Michael is a Tester with capital T and he is correct. But in this blog post, I’ll be in opposition to Michael. Not to prove that he’s wrong, not out of disrespect, but to make a point that while counting will not make us happy (or good testers), it can be a useful activity.
Numbers illustrate things about reality. They can also illustrate something about the state of a project.
A number can be a very bold statement with a lot of impact. The following (made up) statement illustrates this: The test team executed 50 test cases and reported 40 defects. Defect reporting trend did not lower over time. We estimate there’s 80% probablity that there are still unfound critical defects in the system.
80%? Where did that come from. And what are critical bugs?
Actually, the exact number is not that important. Probabilities are often not correct at all, but people have learnt to relate the word “probability” to a certain meaning telling us something about a possible future (200 years ago it had a static meaning, by the way, but that’s another story).
But that’s okay: If this statement represents my gut feeling as a tester, then it’s my obligation to communicate it to my manager so he can use it to make an informed decision about whether it’s safe to release the product to production now.
After all, my manger depends on me as a tester to take these decisions. If he disagrees with me and says ”oh, but only few of the defects you found are really critical”, then fine with me – he may have a much better view of what’s important with this product than I have as a test consultant – and in any case: he’s taking the resonsbility. And if he’s rejecting the statement, we can go through the testing and issues we found together. I’ll be happy to do so. But often managers are too busy to do that.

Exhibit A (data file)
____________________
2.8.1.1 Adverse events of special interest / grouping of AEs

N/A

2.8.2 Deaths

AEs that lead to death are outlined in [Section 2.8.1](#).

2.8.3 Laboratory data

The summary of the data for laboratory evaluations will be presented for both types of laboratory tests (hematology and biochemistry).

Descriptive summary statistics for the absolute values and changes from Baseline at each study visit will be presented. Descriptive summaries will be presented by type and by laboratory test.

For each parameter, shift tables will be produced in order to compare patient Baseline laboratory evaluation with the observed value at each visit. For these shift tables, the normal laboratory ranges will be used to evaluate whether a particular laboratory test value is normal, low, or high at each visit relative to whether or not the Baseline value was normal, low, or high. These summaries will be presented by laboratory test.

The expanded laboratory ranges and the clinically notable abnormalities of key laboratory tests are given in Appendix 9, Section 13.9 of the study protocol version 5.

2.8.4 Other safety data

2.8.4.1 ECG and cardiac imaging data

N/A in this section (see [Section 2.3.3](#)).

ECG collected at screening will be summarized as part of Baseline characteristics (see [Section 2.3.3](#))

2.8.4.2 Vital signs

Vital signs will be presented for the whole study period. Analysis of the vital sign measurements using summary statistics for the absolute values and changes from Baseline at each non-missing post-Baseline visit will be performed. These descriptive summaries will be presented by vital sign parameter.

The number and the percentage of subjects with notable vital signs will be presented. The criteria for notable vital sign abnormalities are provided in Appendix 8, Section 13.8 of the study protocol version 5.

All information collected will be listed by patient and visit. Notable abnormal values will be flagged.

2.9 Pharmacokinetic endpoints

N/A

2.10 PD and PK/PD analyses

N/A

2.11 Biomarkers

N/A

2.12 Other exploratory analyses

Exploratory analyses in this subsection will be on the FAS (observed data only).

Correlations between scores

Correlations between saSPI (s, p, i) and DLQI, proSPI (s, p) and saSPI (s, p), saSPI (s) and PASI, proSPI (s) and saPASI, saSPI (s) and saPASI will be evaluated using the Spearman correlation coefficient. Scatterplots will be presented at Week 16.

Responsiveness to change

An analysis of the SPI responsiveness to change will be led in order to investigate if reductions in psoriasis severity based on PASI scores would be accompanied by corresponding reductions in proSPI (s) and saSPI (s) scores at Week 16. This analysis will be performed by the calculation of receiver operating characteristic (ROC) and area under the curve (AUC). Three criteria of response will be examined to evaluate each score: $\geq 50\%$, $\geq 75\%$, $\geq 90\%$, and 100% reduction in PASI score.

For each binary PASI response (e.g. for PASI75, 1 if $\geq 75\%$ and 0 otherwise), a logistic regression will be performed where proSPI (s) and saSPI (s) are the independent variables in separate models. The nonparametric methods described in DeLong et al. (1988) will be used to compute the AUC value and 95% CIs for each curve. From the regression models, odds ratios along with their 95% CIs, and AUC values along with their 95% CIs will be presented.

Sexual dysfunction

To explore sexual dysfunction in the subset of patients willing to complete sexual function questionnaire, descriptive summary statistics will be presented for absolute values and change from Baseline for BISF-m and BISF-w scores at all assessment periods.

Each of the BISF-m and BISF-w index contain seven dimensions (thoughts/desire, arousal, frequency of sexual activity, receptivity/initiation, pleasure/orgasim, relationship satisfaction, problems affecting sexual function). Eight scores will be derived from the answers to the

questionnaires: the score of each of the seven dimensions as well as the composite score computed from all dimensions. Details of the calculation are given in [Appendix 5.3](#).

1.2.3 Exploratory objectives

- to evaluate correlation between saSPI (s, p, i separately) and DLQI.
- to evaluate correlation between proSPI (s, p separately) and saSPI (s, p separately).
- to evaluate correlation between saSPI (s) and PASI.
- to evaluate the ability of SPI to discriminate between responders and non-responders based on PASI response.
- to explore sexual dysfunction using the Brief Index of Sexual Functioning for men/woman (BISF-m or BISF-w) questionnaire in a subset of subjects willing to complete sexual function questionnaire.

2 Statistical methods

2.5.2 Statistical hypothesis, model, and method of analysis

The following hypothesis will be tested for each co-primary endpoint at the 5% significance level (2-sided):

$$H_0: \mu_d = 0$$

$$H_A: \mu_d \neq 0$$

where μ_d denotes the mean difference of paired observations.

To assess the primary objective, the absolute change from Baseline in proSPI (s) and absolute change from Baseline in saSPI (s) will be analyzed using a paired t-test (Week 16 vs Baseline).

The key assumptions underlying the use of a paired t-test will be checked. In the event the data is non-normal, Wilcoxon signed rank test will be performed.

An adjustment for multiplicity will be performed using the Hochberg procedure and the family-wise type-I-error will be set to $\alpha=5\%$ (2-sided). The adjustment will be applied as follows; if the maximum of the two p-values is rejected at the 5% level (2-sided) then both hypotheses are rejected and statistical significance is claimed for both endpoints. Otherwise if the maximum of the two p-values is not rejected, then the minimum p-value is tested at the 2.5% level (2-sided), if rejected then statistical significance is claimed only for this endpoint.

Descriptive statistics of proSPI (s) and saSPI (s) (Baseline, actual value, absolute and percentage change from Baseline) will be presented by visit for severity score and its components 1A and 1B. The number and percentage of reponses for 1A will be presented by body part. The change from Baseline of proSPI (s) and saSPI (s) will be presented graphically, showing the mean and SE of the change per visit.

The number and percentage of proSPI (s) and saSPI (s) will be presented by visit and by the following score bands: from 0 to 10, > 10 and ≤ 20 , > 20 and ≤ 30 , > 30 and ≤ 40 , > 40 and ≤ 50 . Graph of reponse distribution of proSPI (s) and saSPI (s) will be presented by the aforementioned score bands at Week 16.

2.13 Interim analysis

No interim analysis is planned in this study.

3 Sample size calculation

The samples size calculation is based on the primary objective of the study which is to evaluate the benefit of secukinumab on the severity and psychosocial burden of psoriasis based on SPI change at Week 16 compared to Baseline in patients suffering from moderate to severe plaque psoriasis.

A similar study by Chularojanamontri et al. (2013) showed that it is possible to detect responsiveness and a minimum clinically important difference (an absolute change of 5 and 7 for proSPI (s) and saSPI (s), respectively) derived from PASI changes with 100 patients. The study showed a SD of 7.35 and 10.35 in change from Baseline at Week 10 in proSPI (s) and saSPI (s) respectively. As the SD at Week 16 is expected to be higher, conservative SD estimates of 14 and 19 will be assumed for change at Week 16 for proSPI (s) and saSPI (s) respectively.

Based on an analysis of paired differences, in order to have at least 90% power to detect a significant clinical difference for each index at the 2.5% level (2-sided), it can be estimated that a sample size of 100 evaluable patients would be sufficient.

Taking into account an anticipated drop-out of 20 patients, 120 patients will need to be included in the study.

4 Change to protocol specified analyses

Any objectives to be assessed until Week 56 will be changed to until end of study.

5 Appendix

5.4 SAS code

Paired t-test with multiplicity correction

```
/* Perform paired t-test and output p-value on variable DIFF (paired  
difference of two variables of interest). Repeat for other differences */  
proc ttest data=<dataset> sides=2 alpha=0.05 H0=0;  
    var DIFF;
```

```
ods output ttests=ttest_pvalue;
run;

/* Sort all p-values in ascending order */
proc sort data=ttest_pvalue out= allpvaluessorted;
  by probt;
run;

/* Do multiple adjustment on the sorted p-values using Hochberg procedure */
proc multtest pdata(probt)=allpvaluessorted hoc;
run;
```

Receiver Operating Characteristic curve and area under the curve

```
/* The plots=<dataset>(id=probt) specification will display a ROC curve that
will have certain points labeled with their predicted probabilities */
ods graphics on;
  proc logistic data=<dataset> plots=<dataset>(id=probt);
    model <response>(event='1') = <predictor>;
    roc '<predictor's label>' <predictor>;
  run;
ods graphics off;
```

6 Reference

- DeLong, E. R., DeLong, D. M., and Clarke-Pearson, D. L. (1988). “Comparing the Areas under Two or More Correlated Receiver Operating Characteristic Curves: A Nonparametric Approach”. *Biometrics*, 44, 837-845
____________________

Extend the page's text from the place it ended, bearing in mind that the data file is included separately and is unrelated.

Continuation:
Communicating test results in detail is usually easy, but assisting a project manager making a quality assessment is really difficult. The fundamental problem is that as testers, by the time we’ve finished our testing, we have only turned known unknowns into known knowns. The yet unknown unknowns are still left for future discovery.
Test leadership is to a large extent about leading testers into the unknown, mapping it as we go along, discovering as much of it as possible. Testers find previously unknown knowledge. A talented ”information digger” can also contribute by turning ”forgotten unknowns” into known unknowns. (I’ll get along to defining ”forgotten unknowns” in a forthcoming blog entry, for now you’ll have to beleive that it’s something real.)
Counting won’t help much there. In fact it could lead us off the discovery path and into a state of false comfort, which will lead to missing discoveries.
But when I have an important message which I need to communicate rapidly, I count!